It’s almost time to say a collective farewell to Adobe Flash.
By 2020, Flash will be unsupported, making it all but obsolete for your learning team and your workforce. While the general public has moved on and tech giants have almost completely phased out the program, the learning and development world is scrambling to ensure courses remain functional, secure, and effective.
For many years, instructional designers have used Adobe Flash to create learning content. Flash enabled designers to enhance text-heavy eLearning with graphical elements, video, and early gamification. As it stands, unless learners manually enable Flash on a site-by-site basis, Flash content is blocked.
Do I need to republish my courses?
The question isn’t so much if you need to do it, but how quickly you can. If you’re still educating learners with Flash courses, they may not even be able to see them, let alone learn from them.
What happened to Flash?
Flash started a slow decline beginning in 2005. So slow, in fact, that we’re still bidding it farewell more than a decade later.
In 2005, when Apple created the first iPhone, Apple’s developers realized that supporting Flash required excessive battery power, which didn’t make sense for mobile devices. The tech company stopped supporting Flash and began looking for a new solution. YouTube followed close behind and switched to HTML5, the web language that most developers use today.
Later, Google announced that it would eventually block Adobe Flash content on Chrome because it was quickly becoming unusable by most browsers. In 2016, Google eliminated Flash and made HTML5 the default way to display website content.
Again, unless learners manually enable Flash on a site-by-site basis, Flash content is blocked.
What does Flash’s Decline Mean for Learning and Development?
Many learners don’t realize that they need to enable Flash for every site or every course. Content that used to start automatically will now remain paused or hidden until a learner finds the right button to enable it.
Learners are also unable to view Flash courses on mobile devices like tablets and smartphones. As mobile learning becomes more popular, so does HTML5. Because HTML5 works seamlessly across multiple devices and responds to different screen sizes, it has become the industry standard for mobile eLearning.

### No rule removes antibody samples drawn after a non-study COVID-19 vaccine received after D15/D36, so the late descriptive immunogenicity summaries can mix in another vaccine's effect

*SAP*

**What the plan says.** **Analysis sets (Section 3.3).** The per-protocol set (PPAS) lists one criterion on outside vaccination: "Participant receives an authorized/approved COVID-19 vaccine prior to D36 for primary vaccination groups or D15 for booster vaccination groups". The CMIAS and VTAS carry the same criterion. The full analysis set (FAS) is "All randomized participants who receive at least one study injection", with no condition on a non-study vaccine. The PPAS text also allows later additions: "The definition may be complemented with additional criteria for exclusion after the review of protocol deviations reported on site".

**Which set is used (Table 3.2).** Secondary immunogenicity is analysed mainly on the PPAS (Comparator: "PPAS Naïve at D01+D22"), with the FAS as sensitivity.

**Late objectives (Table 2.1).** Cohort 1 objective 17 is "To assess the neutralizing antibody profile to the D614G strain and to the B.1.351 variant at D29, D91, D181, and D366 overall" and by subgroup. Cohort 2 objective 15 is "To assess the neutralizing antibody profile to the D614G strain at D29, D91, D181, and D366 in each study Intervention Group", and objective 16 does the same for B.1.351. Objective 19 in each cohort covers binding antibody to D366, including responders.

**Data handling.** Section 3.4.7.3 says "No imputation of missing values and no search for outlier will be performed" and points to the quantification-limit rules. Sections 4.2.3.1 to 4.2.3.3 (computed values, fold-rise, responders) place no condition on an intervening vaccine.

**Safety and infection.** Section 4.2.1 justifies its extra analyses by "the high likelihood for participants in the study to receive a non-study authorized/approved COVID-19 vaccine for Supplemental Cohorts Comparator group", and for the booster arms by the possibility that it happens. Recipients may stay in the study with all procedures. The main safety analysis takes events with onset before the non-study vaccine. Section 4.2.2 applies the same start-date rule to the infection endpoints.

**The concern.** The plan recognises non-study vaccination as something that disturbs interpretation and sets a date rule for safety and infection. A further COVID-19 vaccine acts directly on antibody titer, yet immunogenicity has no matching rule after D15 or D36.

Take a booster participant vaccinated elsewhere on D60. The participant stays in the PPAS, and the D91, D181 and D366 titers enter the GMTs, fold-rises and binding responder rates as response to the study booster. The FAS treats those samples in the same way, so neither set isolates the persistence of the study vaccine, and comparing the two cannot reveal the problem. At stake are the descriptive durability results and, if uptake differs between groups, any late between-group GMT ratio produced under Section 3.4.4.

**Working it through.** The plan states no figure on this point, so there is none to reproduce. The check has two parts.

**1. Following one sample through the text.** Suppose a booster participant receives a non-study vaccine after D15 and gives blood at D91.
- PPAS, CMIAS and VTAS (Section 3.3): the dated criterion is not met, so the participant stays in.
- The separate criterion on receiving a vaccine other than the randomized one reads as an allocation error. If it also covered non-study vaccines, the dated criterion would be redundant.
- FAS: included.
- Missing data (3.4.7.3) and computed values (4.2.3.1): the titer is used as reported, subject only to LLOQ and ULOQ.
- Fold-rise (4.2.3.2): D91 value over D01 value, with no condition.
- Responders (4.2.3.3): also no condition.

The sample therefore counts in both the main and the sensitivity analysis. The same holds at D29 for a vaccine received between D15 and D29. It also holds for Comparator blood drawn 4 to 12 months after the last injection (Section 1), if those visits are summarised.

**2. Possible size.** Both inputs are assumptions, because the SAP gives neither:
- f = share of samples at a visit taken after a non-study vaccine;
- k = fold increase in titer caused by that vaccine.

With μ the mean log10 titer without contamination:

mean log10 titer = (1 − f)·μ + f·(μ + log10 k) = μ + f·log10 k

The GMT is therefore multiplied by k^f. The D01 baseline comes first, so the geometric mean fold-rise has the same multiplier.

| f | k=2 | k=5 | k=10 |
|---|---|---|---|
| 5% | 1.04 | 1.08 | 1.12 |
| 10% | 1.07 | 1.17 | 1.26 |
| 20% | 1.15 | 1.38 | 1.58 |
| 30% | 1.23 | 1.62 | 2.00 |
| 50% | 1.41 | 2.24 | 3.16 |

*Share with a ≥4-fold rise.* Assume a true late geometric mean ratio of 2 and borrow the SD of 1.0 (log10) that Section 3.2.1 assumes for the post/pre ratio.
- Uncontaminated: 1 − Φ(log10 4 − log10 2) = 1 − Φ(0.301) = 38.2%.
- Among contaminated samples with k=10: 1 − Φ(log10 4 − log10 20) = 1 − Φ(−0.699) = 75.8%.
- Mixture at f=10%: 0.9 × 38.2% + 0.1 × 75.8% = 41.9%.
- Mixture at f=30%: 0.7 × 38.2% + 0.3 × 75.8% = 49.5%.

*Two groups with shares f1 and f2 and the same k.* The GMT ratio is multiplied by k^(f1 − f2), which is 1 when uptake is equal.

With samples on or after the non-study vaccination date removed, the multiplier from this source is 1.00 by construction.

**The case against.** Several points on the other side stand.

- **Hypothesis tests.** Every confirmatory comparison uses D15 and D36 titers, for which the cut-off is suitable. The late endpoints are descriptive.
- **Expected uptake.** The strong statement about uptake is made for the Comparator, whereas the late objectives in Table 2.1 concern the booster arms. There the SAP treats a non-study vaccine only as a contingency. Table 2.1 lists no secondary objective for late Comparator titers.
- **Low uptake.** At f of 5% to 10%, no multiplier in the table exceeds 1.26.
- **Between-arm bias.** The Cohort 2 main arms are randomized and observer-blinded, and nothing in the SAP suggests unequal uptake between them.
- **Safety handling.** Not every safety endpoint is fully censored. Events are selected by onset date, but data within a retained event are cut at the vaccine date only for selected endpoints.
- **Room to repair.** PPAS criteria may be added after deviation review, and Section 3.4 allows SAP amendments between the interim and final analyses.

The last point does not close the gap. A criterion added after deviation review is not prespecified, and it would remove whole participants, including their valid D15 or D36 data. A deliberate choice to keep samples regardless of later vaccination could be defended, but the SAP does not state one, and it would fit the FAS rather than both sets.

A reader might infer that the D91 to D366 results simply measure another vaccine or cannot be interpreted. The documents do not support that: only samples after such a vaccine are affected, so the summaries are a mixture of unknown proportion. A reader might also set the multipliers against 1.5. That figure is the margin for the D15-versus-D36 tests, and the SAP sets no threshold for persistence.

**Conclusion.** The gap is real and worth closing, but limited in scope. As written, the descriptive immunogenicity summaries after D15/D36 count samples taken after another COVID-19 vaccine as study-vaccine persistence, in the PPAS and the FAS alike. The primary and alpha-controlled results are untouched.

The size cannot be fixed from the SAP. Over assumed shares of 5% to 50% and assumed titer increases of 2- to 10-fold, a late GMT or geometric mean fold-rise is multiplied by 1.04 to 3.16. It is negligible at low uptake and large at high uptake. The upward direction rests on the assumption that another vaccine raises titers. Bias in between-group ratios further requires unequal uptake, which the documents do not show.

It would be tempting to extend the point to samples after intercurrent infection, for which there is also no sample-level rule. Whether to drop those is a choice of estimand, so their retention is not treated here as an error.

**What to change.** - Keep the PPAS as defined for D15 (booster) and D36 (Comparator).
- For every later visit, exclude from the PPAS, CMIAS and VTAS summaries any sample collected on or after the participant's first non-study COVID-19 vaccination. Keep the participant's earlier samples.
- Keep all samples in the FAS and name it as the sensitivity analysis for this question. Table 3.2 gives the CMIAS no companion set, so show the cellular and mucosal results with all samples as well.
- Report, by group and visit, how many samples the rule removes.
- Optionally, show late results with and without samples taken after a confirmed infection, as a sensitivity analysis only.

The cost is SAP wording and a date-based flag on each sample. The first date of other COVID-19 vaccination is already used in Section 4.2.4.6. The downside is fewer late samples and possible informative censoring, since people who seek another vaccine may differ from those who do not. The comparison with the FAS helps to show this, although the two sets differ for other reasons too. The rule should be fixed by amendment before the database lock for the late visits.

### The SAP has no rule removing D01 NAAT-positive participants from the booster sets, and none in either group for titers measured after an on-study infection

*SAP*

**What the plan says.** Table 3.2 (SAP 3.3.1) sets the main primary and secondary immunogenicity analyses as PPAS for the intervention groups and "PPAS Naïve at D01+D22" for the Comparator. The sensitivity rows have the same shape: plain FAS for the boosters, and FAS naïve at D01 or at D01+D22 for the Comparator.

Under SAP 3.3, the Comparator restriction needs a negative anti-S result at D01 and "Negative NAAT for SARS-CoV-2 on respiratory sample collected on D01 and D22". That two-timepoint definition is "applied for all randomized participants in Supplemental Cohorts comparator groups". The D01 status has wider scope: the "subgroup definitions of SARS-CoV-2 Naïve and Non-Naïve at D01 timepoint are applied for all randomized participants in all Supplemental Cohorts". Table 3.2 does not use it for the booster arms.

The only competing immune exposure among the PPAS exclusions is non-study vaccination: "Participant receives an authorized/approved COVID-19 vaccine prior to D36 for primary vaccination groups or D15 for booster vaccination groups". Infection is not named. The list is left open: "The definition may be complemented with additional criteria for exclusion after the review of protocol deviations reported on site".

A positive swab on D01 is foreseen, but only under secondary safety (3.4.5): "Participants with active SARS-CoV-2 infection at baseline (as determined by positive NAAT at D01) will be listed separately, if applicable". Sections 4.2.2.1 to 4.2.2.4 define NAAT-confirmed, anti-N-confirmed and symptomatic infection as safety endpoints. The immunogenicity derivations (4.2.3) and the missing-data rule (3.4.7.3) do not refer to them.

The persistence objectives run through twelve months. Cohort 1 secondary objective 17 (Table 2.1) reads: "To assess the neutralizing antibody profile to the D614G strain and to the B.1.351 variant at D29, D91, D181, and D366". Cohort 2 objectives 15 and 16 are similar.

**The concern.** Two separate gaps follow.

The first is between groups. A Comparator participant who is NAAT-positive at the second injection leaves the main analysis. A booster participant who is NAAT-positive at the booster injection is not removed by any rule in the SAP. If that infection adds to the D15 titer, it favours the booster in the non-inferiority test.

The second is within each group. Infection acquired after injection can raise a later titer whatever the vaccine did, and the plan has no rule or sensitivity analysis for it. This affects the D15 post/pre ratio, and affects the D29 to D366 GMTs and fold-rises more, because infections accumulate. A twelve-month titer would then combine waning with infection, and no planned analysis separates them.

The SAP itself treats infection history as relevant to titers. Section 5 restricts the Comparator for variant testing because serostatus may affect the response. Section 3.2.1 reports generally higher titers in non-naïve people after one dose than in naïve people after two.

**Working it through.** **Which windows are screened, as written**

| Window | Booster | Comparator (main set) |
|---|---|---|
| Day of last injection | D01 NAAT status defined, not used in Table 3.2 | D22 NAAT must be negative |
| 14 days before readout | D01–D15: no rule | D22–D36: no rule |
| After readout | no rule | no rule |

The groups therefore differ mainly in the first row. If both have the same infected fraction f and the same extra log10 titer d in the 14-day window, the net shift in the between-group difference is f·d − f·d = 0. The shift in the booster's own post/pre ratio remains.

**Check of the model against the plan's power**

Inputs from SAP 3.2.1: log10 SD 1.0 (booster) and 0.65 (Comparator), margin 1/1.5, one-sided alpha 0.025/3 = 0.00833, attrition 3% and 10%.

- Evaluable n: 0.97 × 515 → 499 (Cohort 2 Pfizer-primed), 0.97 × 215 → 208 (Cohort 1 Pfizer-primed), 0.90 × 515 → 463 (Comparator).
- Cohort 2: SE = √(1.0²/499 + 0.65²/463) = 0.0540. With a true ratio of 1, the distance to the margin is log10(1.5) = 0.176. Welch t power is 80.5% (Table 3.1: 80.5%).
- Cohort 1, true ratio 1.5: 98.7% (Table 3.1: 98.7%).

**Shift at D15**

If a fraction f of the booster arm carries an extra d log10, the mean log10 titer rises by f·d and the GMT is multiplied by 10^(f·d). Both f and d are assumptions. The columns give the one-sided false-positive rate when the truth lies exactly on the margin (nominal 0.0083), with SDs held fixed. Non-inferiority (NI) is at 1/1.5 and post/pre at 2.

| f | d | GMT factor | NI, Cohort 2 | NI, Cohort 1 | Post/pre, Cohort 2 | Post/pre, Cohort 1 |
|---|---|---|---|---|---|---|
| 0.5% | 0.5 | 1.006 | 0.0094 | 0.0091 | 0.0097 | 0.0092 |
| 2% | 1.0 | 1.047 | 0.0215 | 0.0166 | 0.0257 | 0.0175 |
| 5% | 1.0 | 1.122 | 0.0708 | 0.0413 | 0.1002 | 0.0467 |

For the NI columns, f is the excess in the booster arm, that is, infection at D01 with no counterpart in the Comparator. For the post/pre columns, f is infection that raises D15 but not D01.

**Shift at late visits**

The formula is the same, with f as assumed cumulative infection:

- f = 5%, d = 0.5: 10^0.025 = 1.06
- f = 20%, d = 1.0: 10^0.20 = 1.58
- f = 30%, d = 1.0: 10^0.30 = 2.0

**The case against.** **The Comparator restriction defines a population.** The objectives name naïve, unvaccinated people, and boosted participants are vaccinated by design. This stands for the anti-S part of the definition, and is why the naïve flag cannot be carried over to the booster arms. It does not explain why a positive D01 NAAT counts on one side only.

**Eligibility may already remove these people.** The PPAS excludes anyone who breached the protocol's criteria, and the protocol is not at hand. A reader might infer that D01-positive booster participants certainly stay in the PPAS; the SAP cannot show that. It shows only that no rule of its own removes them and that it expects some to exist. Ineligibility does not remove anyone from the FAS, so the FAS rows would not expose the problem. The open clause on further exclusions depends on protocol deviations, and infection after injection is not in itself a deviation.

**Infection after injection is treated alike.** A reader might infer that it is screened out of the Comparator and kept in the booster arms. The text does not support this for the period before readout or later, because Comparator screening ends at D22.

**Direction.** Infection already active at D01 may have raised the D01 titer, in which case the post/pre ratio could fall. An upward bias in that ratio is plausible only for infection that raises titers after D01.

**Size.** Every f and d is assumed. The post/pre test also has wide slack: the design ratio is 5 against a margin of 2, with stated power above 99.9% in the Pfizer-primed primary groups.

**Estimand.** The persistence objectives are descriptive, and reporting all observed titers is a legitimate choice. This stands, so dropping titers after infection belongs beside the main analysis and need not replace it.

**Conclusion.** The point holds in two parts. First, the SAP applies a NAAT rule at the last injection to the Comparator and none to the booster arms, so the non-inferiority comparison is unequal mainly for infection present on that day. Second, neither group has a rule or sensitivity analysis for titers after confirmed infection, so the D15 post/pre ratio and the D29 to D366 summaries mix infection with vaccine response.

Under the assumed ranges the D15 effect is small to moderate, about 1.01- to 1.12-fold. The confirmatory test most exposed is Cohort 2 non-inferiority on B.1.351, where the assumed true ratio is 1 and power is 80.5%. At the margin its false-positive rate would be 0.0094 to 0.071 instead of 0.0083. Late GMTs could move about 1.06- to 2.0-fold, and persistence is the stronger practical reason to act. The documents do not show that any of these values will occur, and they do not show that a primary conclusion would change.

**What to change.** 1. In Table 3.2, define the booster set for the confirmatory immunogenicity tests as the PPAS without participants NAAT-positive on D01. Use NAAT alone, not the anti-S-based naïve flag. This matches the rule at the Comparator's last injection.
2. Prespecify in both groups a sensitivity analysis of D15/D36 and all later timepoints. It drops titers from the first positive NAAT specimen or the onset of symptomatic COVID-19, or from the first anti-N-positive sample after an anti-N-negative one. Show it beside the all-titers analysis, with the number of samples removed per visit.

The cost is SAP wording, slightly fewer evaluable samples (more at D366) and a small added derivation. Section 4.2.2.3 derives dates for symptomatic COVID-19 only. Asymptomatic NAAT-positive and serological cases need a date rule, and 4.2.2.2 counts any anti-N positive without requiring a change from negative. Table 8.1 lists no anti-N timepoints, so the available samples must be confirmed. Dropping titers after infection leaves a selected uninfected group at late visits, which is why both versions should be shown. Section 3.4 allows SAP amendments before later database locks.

To make your learning courses modern and accessible, you’ll need to convert them to HTML5. Not only does HTML5 run on more devices, but it offers better security for your learners, it’s faster, and it’s responsive for mobile channels.
But I have a library of Flash courses. Now what?
If you’ve designed past courses in an authoring tool that has the ability to publish in both Flash and HTML5, in most cases, you can simply use that tool to republish them in HTML5.
If you find, however, that your legacy courses were designed and published with Flash, or an authoring tool that didn’t output HTML5, you’ll need to migrate those courses from Flash to HTML5.
The migration process can take hundreds of hours of time and requires expertise in both platforms. Many companies with smaller learning and development teams simply can’t handle this level of conversion in-house.
Roundtable Learning is currently working with many organizations to handle this process, which frees up learning and development teams to focus on new strategy and content.
Our in-house staff can dedicate the time and expertise required to convert Flash courses and even modernize the design and content as needed. We also publish our courses in HTML5 so they’re automatically ready for learners on any platform.
Are you able to republish your Flash courses? If you’re unsure, we can help you determine the right process. If you’re concerned that your learners can’t access old courses, or you’re worried that all of your Flash courses will become obsolete, give us a call.